Saturday, July 13, 2024

Grandma’s Deviled Eggs

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We just had sandwiches for lunch. Grandpa was back down at the shop and Grandma, and I were watching TV in the living room. The conversation turned to sauces for sandwiches. I’ll just say this up front, mustard isn’t a favorite sauce around here. 

“Mustard is good on liver.” Grandma said, “Grandpa doesn’t like mustard at all.” She paused, thinking for a moment then continued, “he didn’t know I always use mustard with egg yolks.” She grinned. “Remember when I worked downtown? Your Dad made me dinner and decided to make deviled eggs to go with it. I came home after work to a nice dinner. He even had my wine poured for me.” She smiled, “it was so sweet of him. Except he told me the deviled eggs didn’t taste right.” Her eyes started to sparkle, “and he couldn’t get them to set up-right. He didn’t cut them right.”

“What do you mean?” I asked, I didn’t know there was a wrong way to cut eggs. “You know? The eggs didn’t lay flat with the yolk filling on top, they just flopped over on their side.”  Then I understood. He’d cut the egg crosswise instead of lengthwise. It is hard for an egg to stay upright on its pointy end when cut across the round middle, but it lays naturally on its side when cut across the oval from pointy end back. I chuckled, imagining my dad trying to balance those boiled and peeled eggs filled with yolk-mayo sauce on a saucer for his sweet-heart. And to top it all off, those deviled eggs didn’t taste right. “That’s when I had to tell him I used mustard to make the eggs taste so good.” she said. “He started to like mustard?” I asked. She shrugged, “kind of. With eggs. He still prefers ketchup. And you know, his special sauce.”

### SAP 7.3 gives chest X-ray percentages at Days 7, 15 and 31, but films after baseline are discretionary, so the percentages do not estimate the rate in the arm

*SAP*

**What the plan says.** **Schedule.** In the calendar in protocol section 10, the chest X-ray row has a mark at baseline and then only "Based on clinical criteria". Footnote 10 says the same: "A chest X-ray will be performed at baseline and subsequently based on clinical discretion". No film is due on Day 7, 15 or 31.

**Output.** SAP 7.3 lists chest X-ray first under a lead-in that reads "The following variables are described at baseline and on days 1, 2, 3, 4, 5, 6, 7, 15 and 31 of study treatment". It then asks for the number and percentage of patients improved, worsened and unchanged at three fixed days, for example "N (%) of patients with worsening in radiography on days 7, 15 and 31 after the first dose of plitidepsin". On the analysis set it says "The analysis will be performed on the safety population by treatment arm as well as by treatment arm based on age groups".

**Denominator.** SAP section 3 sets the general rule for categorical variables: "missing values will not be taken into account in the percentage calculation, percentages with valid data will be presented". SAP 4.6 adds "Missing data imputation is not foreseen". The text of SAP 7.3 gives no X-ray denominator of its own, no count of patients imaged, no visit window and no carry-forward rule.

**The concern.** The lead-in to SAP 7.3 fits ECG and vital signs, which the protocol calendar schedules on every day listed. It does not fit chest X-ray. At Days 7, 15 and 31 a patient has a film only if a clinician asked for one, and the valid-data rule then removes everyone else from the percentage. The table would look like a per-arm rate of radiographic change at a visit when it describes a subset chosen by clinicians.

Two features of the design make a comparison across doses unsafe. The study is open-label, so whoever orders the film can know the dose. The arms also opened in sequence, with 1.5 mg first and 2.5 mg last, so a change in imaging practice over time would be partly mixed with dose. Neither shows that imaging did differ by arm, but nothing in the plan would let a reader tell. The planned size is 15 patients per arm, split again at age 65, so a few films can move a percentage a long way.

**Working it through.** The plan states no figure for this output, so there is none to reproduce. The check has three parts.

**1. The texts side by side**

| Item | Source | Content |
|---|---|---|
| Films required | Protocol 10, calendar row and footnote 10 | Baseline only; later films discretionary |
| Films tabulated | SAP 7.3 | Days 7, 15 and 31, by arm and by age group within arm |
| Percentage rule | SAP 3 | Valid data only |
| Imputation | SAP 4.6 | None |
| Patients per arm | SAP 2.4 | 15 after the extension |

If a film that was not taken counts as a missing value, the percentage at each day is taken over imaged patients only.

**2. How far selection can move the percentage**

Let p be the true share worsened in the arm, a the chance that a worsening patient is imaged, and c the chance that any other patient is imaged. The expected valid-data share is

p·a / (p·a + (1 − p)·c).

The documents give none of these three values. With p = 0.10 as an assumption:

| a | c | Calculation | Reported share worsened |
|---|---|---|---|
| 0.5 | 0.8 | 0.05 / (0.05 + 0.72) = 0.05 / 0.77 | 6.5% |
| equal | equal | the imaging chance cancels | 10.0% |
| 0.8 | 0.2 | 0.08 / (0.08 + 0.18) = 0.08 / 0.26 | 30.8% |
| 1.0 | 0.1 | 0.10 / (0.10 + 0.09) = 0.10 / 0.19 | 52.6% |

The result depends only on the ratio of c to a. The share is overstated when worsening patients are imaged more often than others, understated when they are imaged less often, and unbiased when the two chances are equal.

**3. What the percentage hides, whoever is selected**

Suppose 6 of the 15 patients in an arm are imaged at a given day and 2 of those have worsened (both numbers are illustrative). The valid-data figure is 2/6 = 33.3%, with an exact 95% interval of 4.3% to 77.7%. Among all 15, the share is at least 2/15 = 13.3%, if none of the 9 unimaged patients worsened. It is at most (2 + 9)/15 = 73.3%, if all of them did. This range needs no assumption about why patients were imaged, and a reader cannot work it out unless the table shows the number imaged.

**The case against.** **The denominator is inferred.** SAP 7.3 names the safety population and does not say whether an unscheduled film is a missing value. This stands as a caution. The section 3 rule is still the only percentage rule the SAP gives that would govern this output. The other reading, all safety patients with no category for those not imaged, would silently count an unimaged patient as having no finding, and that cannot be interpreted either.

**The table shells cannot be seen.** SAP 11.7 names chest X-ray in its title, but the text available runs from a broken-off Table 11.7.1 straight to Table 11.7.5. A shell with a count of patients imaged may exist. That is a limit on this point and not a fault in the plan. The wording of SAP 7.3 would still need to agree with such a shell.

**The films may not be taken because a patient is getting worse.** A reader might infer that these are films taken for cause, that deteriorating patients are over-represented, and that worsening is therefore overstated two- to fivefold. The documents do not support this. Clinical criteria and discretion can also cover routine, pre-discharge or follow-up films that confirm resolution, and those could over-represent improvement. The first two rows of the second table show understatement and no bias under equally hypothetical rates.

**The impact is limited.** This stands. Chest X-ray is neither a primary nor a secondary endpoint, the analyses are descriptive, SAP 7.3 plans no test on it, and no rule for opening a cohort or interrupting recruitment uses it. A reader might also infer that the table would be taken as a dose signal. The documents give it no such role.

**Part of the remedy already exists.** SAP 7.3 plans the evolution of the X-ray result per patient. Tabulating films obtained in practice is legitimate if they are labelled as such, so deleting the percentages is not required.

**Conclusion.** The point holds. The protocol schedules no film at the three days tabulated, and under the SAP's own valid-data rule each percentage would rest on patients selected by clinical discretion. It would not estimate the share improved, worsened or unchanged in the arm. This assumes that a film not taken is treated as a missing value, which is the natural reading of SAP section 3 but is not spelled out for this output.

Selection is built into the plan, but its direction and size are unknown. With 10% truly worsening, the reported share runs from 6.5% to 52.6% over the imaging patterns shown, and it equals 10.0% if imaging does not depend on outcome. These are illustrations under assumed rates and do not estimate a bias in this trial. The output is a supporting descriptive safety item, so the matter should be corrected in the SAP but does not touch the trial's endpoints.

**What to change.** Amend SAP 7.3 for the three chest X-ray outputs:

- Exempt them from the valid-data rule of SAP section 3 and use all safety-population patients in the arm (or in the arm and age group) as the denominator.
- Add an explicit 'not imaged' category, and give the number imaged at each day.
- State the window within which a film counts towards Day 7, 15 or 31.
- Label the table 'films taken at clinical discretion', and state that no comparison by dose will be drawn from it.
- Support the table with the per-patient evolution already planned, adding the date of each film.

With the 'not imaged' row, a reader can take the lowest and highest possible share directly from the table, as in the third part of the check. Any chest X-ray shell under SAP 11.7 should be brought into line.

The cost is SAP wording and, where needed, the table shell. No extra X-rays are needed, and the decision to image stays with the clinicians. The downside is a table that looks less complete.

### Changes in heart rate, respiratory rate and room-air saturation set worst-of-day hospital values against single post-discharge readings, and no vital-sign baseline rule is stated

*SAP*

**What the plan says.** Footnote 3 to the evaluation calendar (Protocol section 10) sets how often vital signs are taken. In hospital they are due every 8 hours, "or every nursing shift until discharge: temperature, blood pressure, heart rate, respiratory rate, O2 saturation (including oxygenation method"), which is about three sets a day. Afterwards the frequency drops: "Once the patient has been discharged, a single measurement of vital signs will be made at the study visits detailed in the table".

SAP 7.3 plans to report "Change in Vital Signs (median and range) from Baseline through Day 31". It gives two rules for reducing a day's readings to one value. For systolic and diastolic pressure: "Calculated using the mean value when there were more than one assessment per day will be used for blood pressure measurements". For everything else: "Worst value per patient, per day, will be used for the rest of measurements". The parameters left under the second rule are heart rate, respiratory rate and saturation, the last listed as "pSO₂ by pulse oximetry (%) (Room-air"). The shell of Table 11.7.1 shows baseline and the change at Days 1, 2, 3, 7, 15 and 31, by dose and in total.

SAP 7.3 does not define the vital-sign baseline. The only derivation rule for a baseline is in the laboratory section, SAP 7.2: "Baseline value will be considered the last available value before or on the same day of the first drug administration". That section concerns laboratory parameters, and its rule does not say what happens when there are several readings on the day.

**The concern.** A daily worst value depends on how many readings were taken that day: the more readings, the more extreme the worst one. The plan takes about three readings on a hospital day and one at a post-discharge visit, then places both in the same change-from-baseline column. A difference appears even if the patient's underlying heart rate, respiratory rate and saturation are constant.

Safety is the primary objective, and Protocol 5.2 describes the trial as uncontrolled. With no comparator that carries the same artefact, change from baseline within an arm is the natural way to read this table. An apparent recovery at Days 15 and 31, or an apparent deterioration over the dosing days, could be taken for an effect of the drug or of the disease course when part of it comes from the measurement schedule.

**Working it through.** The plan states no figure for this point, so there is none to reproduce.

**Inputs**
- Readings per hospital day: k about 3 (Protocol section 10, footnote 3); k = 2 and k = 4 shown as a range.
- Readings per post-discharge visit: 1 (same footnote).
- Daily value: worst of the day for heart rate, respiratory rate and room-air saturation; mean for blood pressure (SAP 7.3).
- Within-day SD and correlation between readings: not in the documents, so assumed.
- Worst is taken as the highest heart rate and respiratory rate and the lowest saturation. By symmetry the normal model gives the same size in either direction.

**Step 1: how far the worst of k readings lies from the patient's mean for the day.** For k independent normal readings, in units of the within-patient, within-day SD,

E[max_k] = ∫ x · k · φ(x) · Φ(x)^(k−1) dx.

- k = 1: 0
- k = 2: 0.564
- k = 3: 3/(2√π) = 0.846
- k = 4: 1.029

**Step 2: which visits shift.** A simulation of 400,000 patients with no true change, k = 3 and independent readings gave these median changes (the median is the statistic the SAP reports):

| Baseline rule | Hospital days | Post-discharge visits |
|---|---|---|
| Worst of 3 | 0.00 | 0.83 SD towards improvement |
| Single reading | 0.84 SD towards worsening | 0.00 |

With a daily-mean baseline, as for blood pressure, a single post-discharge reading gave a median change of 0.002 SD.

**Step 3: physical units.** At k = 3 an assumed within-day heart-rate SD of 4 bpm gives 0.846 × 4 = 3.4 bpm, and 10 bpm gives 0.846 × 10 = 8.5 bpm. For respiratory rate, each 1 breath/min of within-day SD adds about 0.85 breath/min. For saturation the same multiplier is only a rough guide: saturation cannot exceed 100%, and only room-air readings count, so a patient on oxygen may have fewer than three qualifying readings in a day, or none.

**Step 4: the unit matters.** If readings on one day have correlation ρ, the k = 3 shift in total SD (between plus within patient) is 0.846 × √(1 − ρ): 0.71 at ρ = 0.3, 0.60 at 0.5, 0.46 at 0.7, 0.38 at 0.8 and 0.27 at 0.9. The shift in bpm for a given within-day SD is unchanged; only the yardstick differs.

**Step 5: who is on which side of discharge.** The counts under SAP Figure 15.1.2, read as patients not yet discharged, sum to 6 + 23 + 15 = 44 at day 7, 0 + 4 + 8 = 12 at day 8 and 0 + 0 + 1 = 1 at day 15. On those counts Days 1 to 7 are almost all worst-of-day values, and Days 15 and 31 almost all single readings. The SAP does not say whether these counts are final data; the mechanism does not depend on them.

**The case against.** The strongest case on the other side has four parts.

Grandma’s Deviled Eggs

4 (or more) boiled eggs, peeled

Dusting of paprika (optional)

Yolk sauce made from boiled eggs.

Basic Yolk Sauce:

4 (or more) yolks from boiled eggs

4 (or more) level teaspoons mayonnaise

pinch of dried powder (or squirt of liquid prepared) mustard

Salt & Pepper to taste

Dribble of pickle juice or vinegar (optional)

Cut peeled boiled eggs lengthwise so the two halves are oval and lay flat when opened up and laid on their un-cut surfaces. Carefully, to keep the egg white intact, scoop out the yolk and put it into a small (cereal) bowl. Set the boiled egg whites aside on a pretty serving plate then make Basic Yolk Sauce. To the boiled egg yolks add 1 level teaspoon of mayonnaise per yolk and the mustard. Smash the yolks together with the mustard and mayonnaise until it is smooth. If the sauce is too thick add a dribble of pickle juice or vinegar or more mayo or even water (these are your deviled eggs-make them how you want to make them). Taste; add salt & pepper; taste again; when you are satisfied spoon the sauce into the waiting egg whites on the pretty serving plate. Garnish with a sprinkle of paprika and serve to Grandpa.

Note: This basic yolk sauce can be used as a dressing for almost any starch salad like potato salad, pasta salad, cold grain salads. I even use it on lettuce salad when I have it available. Egg yolk contains huge nutritional benefits especially if the hens are allowed to eat yard bugs. For paprika substitutes I like ground achiote powder, dried ranch dressing herbs, a pinch of dried parsley. Almost every herb & spice goes with eggs.  

Note 2: Grandpa Truman’s Sauce = 1 part ketchup + 1 part mayonnaise          

In 2000 Michele Priddy left the work force to become a stay-at-home mother and wife. Being a one-income family in today’s society meant she had to learn to budget quickly. Food became a priority early because she wanted the children to have the best nutrition, she could offer them even on a budget. She also taught cooking classes on how to stretch the food dollar with simple ingredients at various churches in her community. Michelle has put her kitchen strategies and recipes in booklets, her church newsletter and in her hometown newspaper, The Goldendale Sentinel. We hope you will enjoy her strategies, stories, and recipes. You can contact the Leavenworth Echo at Reporter@leavenworthecho.com or 509-548-5286 if you have any questions or comments for Michelle.

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